The effects of an ergonomic chinrest among professional violin players. A biomechanical investigation in a randomised crossover design

Stephanie Mann*, Henrik Baare Olsen, Helene M. Paarup, Karen Søgaard

*Corresponding author for this work

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Abstract

This study aimed to compare violinists' upper body kinematics and muscle activity while playing with different supportive equipment: their usual chinrest (UC) or an ergonomic chinrest (EC), each mounted on the violin. Three-dimensional motion capture and electromyographic data were acquired from the upper body while 38 pain-free professional violinists performed an excerpt of a music piece. There were only minor differences between the two set-ups tested. The EC resulted in less left rotation of the head (3.3°), slightly more neck extension (1.3°) and less muscle activity (0.5–1.0 %MVE). However, the overall high static muscle activity (4–10 %MVE across all muscles) was maintained using EC. For both setups, the head posture was left-rotated >15°, ≤6° flexed and left-bent 90% of the time. The EC did not produce a substantial difference in biomechanical load. Instead, future studies may focus on aspects other than chinrest design to lower the static workload demands.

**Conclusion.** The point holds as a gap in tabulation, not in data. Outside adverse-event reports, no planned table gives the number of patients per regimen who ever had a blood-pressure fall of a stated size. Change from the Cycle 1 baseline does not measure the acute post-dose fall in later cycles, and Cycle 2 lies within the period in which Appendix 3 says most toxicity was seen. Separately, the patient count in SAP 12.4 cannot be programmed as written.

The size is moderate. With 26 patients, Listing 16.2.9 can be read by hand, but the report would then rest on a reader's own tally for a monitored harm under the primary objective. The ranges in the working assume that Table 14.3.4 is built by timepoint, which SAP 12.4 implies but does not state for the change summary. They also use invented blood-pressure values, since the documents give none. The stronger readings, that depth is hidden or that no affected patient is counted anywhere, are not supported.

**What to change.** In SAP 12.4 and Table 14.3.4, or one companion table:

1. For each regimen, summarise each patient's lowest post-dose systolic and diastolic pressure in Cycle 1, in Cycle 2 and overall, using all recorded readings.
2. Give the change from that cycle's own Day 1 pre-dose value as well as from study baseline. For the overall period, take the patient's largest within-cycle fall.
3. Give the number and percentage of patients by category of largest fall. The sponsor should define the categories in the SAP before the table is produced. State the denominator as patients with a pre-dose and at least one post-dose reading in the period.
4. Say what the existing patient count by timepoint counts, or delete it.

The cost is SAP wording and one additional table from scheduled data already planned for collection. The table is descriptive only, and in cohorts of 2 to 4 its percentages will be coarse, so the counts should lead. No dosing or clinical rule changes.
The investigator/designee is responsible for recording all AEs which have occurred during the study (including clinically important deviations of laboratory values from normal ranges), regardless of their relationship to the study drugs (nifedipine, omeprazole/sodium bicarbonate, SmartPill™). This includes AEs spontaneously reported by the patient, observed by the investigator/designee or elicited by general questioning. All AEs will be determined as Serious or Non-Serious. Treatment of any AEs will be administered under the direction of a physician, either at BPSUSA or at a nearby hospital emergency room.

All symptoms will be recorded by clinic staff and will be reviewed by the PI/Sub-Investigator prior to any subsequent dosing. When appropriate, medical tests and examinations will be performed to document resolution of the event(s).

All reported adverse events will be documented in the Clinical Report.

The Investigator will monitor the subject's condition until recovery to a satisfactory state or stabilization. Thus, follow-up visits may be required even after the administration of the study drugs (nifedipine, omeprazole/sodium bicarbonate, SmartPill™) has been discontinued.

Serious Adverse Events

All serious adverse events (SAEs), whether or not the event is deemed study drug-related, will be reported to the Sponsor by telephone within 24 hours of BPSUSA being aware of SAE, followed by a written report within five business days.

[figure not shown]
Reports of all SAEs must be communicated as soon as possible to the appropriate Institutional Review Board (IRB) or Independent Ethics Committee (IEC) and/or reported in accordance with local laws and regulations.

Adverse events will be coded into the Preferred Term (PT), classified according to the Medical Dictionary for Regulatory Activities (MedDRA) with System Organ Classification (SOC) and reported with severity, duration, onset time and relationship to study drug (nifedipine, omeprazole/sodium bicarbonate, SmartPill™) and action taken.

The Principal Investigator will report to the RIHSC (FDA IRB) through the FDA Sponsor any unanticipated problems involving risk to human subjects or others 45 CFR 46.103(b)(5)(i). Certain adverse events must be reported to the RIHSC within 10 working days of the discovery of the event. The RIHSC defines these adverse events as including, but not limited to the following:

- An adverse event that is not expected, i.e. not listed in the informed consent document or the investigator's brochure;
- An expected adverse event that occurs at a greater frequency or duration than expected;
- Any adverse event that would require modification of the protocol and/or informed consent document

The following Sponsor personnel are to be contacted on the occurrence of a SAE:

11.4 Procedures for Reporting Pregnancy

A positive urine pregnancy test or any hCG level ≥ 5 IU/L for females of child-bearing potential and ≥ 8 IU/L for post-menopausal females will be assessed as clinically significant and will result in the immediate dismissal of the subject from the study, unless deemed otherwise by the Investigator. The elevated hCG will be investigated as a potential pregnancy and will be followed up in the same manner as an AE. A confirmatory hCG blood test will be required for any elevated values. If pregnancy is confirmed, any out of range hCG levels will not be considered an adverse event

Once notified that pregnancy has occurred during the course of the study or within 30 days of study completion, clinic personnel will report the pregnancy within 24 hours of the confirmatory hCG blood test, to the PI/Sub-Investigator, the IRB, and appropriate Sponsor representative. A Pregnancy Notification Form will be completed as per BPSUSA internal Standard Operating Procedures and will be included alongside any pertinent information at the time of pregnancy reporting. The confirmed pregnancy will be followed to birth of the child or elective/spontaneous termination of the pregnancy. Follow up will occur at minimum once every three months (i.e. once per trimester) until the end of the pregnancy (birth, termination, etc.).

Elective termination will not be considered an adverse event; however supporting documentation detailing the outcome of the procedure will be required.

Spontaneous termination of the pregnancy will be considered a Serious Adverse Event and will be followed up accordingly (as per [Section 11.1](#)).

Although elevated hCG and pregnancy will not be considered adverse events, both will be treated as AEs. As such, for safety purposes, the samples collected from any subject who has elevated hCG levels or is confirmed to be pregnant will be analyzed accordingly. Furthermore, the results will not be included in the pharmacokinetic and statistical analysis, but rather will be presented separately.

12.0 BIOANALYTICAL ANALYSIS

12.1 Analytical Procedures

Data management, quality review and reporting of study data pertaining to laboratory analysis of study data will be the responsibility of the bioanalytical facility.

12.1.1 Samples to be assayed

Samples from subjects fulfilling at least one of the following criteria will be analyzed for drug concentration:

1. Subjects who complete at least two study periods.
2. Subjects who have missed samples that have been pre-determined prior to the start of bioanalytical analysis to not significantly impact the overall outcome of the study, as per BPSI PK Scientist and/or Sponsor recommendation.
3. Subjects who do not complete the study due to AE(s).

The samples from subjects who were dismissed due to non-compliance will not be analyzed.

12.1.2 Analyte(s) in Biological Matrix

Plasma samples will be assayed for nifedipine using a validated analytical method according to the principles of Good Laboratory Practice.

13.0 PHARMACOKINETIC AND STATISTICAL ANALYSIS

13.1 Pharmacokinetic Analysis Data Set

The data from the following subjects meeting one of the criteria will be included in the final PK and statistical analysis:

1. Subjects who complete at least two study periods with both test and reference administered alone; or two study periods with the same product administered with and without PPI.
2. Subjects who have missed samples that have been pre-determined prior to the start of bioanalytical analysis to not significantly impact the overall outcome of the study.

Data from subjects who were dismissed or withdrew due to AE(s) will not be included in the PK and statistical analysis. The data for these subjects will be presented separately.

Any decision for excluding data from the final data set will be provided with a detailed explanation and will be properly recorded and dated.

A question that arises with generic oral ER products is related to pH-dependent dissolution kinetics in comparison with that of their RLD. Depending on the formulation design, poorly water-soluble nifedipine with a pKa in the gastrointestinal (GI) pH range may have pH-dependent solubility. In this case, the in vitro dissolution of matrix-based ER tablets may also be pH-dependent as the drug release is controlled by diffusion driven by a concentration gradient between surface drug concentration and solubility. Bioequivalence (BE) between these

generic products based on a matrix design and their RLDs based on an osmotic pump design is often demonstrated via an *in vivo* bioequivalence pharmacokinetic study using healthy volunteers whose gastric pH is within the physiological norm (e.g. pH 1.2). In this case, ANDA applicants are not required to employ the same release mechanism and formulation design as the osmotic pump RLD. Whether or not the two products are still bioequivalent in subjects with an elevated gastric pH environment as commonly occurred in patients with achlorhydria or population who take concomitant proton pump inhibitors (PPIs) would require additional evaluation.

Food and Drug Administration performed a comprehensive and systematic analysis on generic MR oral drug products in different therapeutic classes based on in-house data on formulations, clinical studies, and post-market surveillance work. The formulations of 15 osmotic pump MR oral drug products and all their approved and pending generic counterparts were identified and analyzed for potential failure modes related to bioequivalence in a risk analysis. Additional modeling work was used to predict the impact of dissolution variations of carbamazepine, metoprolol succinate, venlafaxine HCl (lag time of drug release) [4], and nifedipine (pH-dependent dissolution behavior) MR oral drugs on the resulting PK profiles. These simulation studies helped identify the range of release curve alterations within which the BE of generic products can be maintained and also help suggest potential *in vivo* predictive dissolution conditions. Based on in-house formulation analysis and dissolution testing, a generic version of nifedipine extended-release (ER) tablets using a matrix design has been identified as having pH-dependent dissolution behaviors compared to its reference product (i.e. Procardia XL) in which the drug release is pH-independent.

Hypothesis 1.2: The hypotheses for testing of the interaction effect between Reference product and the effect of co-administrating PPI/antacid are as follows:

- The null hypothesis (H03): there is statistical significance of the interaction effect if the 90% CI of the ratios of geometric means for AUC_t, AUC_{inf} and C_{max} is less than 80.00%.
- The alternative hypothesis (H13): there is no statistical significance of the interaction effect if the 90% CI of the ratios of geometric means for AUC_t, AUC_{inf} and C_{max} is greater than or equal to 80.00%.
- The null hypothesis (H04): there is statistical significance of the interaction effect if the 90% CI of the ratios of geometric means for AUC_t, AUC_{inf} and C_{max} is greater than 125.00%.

Original languageEnglish
Article number104018
JournalApplied Ergonomics
Volume110
Number of pages16
ISSN0003-6870
DOIs
Publication statusPublished - Jul 2023

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